Our Patch: Tips for Identifying Wildlife

By on Tuesday, November 19, 2013

our_patch_sj_jarmanAlas, as winter approaches, the weather has been fairly grim over the last week, and apart from a few hours of early morning sunshine, my walks have had a resoundingly soggy edge to them. The few chances I have had the camera out, I had been trying to capture a Jay (unsuccessfully)!

These crows are so shy but can be seen gathering acorns and caching them in the autumn. With a friend I spotted one, and tried to train my lens on it, but I just couldn’t get the rascal to stay still.

whiston_outdoorsAfter I faffed for a few minutes, my friend asked if it was still there and how I had seen it in the first place. It made me think I’d share a few more tips we amateur naturalists can use to identify and locate wildlife.

I’ll start with birds, as I know them best, and talk about ‘jizz,’ the basic clues bird-watchers look for in identifying a bird. I have heard people describe it as GISS (General Impression Size and Shape) – useful as a description, but there is no evidence to suggest that this is the etymology of the word.

When an animal can fly and hide in the trees, an identification has to be made very quickly. It’s not always possible to see all the plumage at once, but there are other clues as to what you’ve found. We make a snap judgement based on size and shape, behaviour and habitat – for example, you can’t confuse a swan and a wren, or an eagle with a sparrow, so knowing a little about a few birds can help.

Whiston_WoodsSo this week I saw finch-like birds (think chaffinch or sparrow) in a group, flying with undulating (wavelike) flight, and once they were landed in the top of a tree, they hopped about and squawked at each other.

I had ruled out lots of birds (large birds, non gregarious birds, birds that aren’t found near woodland or farmland). This gives a shortlist of about 10 birds, so a little more information is needed.

The birds had flashes of white (it seemed to be around the bottom edges of the wings), and notches in their tails, and I got a hint of pinkish red from their undersides. This then gives a shortlist of just three birds: Linnet, Redpoll and Twite.

redpollAs I had a pram and a dog, I didn’t have my field guide, but could easily check when I got home, and confirmed the birds were Redpolls (pictured). It’s not essential to be able to recognise every single species, but to be able to make some general observations to allow an ID later.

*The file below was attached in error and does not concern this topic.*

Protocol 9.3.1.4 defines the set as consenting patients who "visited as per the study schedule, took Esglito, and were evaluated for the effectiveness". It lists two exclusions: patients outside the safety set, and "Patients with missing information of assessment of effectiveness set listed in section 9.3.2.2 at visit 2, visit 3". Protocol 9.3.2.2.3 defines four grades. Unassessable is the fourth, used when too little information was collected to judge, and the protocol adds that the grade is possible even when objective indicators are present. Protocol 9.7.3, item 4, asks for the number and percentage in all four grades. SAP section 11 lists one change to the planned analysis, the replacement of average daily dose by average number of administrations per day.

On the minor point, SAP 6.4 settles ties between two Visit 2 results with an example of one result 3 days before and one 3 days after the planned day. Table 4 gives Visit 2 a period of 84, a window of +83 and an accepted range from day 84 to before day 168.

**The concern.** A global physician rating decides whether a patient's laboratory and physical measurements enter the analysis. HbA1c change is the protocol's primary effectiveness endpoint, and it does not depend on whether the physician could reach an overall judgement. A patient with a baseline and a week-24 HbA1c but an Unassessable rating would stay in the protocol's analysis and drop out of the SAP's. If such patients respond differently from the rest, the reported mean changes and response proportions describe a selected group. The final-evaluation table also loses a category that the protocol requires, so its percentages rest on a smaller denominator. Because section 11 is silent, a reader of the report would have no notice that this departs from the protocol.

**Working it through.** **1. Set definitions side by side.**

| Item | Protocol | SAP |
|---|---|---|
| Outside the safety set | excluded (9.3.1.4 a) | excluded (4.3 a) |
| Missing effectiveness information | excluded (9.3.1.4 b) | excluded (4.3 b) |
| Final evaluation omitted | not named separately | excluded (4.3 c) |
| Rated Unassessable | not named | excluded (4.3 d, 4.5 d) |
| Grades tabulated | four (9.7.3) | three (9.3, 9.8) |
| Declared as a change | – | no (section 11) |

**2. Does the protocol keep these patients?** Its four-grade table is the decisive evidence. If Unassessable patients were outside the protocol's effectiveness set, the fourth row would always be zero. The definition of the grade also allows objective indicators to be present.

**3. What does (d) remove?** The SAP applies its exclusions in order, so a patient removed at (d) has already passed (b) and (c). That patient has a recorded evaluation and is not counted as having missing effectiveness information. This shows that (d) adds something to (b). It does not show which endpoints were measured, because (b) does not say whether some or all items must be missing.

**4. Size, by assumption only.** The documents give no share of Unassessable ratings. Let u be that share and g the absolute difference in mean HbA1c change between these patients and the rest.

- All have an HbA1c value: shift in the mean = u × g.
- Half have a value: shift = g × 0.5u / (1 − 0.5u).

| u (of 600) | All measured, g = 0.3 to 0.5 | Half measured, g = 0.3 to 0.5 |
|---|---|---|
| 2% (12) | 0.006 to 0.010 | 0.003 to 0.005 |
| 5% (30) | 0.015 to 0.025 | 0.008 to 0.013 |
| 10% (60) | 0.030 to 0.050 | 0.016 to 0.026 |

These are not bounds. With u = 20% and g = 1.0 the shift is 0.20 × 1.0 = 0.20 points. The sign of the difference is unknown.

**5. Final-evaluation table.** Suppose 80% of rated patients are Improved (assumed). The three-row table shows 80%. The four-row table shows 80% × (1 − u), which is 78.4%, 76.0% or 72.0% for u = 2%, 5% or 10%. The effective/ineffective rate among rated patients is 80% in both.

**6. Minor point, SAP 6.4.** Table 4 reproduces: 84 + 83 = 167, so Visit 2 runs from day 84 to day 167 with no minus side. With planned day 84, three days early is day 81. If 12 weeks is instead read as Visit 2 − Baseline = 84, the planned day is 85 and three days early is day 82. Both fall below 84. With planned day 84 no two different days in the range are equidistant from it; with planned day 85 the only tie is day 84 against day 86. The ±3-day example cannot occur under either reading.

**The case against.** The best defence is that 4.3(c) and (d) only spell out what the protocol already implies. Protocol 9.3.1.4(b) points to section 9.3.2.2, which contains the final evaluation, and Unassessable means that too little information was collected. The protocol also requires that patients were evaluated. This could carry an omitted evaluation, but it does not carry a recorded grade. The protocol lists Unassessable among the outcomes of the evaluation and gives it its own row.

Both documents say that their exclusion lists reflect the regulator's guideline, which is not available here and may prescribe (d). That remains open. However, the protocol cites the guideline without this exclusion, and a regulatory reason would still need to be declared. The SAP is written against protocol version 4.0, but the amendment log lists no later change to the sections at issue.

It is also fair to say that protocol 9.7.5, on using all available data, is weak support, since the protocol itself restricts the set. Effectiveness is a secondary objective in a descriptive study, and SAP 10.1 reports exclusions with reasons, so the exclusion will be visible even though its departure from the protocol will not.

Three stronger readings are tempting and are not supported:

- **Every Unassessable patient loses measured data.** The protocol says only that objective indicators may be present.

We are fairly clued up on mammals as a rule – a rabbit is as different from a fox as a squirrel is from a deer – but many rodents can be difficult to differentiate from others, and again it’s down to observation.

Look at the tail: Is it long and bald or stumpy and furry? Does it have rings? Is the nose long and pointed? Does it have large or small ears? Brown or grey? Can you see the underneath, and is it white or buff? Making these observations will allow you to come home and at your leisure work out exactly what you have seen.

The internet has many excellent sites devoted to the natural world, there are many organisations who can help us to identify the wildlife sharing our space, but it is worth investing in some books. A field guide should have clear pictures (often drawings can be more useful than photographs), and easy-to-read text, with help on identifying and distinguishing similar species; it should be lightweight enough to be carried when out and about, and a waterproof covering can be a practical feature.

I hope you find these tips useful, and they will help you to enjoy and appreciate the wonderful wildlife our patch has to offer.


SJ, also known as Sarah and Sarah-Jane, held her dream job as a breastfeeding peer support worker until becoming a full-time mum of three. She still volunteers at Whiston Hospital.

In her spare time, SJ loves to read, and play cello with the Knowsley Youth Orchestra. She confesses to being a secret singer ever since hubby Trev bought her SingStar.

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